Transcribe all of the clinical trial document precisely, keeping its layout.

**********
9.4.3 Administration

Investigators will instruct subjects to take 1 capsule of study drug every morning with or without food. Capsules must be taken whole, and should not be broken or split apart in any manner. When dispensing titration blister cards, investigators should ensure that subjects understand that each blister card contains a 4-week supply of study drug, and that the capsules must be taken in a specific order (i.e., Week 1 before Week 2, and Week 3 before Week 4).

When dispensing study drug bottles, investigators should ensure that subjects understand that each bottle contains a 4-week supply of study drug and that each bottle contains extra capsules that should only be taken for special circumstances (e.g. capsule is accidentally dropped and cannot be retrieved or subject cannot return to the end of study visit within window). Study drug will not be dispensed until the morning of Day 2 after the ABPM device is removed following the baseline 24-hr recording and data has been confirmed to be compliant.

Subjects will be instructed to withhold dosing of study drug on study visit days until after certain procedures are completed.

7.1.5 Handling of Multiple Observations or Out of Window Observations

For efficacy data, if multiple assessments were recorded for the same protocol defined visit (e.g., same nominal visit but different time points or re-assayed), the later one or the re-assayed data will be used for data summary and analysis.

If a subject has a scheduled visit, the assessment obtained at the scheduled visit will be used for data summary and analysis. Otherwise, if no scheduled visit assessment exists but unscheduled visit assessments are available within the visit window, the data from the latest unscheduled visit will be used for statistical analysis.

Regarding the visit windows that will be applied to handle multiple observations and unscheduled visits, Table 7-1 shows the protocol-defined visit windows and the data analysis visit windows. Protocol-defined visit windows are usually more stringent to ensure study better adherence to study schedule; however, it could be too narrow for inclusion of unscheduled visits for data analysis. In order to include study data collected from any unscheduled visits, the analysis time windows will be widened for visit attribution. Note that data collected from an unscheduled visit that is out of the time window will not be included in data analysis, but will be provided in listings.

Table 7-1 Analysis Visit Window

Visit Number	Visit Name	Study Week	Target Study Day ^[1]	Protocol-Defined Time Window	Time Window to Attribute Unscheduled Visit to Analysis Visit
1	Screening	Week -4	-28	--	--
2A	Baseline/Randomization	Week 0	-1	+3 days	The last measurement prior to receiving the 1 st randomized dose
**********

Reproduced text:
9.4.3 Administration

Investigators will instruct subjects to take 1 capsule of study drug every morning with or without food. Capsules must be taken whole, and should not be broken or split apart in any manner. When dispensing titration blister cards, investigators should ensure that subjects understand that each blister card contains a 4-week supply of study drug, and that the capsules must be taken in a specific order (i.e., Week 1 before Week 2, and Week 3 before Week 4).

When dispensing study drug bottles, investigators should ensure that subjects understand that each bottle contains a 4-week supply of study drug and that each bottle contains extra capsules that should only be taken for special circumstances (e.g. capsule is accidentally dropped and cannot be retrieved or subject cannot return to the end of study visit within window). Study drug will not be dispensed until the morning of Day 2 after the ABPM device is removed following the baseline 24-hr recording and data has been confirmed to be compliant.

Subjects will be instructed to withhold dosing of study drug on study visit days until after certain procedures are completed.

7.1.5 Handling of Multiple Observations or Out of Window Observations

For efficacy data, if multiple assessments were recorded for the same protocol defined visit (e.g., same nominal visit but different time points or re-assayed), the later one or the re-assayed data will be used for data summary and analysis.

If a subject has a scheduled visit, the assessment obtained at the scheduled visit will be used for data summary and analysis. Otherwise, if no scheduled visit assessment exists but unscheduled visit assessments are available within the visit window, the data from the latest unscheduled visit will be used for statistical analysis.

Regarding the visit windows that will be applied to handle multiple observations and unscheduled visits, Table 7-1 shows the protocol-defined visit windows and the data analysis visit windows. Protocol-defined visit windows are usually more stringent to ensure study better adherence to study schedule; however, it could be too narrow for inclusion of unscheduled visits for data analysis. In order to include study data collected from any unscheduled visits, the analysis time windows will be widened for visit attribution. Note that data collected from an unscheduled visit that is out of the time window will not be included in data analysis, but will be provided in listings.

Table 7-1 Analysis Visit Window

Visit Number	Visit Name	Study Week	Target Study Day ^[1]	Protocol-Defined Time Window	Time Window to Attribute Unscheduled Visit to Analysis Visit
1	Screening	Week -4	-28	--	--
2A	Baseline/Randomization	Week 0	-1	+3 days	The last measurement prior to receiving the 1 st randomized dose